The least loved of the space-opera sextet,
The Phantom Menace
is the first up for the stereoscopic treatment (the rest are on their way at a rate of one per year). So, now George Lucas has gone back to tamper with the film that tampered with your childhood, what's changed?
The answer is disappointingly little, except for Yoda, whose puppet self gets a CGI makeover (as per the Blu-ray).
The plot is still impenetrably dull, lacking the fairytale-in-space simplicity that helped
A New Hope
endure. Kids, or grown-ups for that matter, probably haven’t become more interested in the taxation of trade routes over the last 13 years.
Mini-Vader Anakin is still brattily irritating, the awkward racial stereotypes haven't been banished, the A-grade cast underperform across the board (the pitch still sounds great on paper - Liam Neeson is a Jedi! Oh...), and time hasn't been kind to Jar Jar, who still makes the Ewoks look like bad muthas.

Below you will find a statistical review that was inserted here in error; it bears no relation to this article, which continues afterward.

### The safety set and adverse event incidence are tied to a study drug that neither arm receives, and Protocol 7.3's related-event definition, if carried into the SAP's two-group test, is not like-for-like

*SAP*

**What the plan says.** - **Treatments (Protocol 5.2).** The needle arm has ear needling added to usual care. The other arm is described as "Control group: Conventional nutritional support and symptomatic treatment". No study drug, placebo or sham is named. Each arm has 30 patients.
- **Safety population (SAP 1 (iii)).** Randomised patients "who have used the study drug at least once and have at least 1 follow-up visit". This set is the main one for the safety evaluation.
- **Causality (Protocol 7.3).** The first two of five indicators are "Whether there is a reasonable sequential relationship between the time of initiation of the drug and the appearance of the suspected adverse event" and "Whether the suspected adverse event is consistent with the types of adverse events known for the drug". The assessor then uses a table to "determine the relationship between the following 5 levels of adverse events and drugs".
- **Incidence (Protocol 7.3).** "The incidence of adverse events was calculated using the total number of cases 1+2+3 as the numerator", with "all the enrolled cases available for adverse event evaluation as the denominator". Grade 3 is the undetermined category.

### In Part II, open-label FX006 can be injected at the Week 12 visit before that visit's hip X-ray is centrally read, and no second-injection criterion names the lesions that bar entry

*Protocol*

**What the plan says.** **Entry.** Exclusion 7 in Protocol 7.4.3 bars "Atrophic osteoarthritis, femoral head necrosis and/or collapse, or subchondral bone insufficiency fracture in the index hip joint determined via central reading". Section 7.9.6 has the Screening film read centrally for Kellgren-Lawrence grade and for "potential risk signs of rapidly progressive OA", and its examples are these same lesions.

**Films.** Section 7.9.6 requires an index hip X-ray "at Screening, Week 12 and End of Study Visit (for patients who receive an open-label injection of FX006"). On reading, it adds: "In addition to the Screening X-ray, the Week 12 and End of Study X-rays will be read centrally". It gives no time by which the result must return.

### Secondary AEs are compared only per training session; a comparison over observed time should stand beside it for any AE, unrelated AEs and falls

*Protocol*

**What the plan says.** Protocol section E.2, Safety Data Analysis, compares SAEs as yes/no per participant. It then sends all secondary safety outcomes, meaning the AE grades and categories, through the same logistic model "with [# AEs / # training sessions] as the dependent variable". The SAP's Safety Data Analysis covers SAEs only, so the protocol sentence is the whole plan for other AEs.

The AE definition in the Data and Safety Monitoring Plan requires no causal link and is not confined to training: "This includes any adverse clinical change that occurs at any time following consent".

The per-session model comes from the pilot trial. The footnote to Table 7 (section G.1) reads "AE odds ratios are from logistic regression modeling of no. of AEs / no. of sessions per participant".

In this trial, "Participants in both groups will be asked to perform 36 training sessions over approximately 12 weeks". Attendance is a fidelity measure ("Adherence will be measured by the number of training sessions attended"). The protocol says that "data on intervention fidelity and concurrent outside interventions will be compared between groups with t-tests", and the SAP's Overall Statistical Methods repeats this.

The so-so 3D conversion highlights the peaks and troughs experienced first time round. It's the pod race that benefits most from the upgrade, its speed-thrills boosted by arcade-style immersion. Similarly, the final three-way lightsaber duel remains a series highlight, in however many dimensions.
But the added visual depth does little to disguise quite how flat everything in between is.
Sure, the scrolling prologue will get your inner kid grinning from ear-to-ear, but that all-too-familiar feeling of disappointment soon kicks in, meaning this re-release will likely be most appreciated by the generation too young to have experienced it on the big screen before.
Anakin's still irritating, Darth Maul's still cool and everything else is just as you remember it. Phantom Menace works best as kids' wish fulfilment stuff, so it's best left for the under 10s.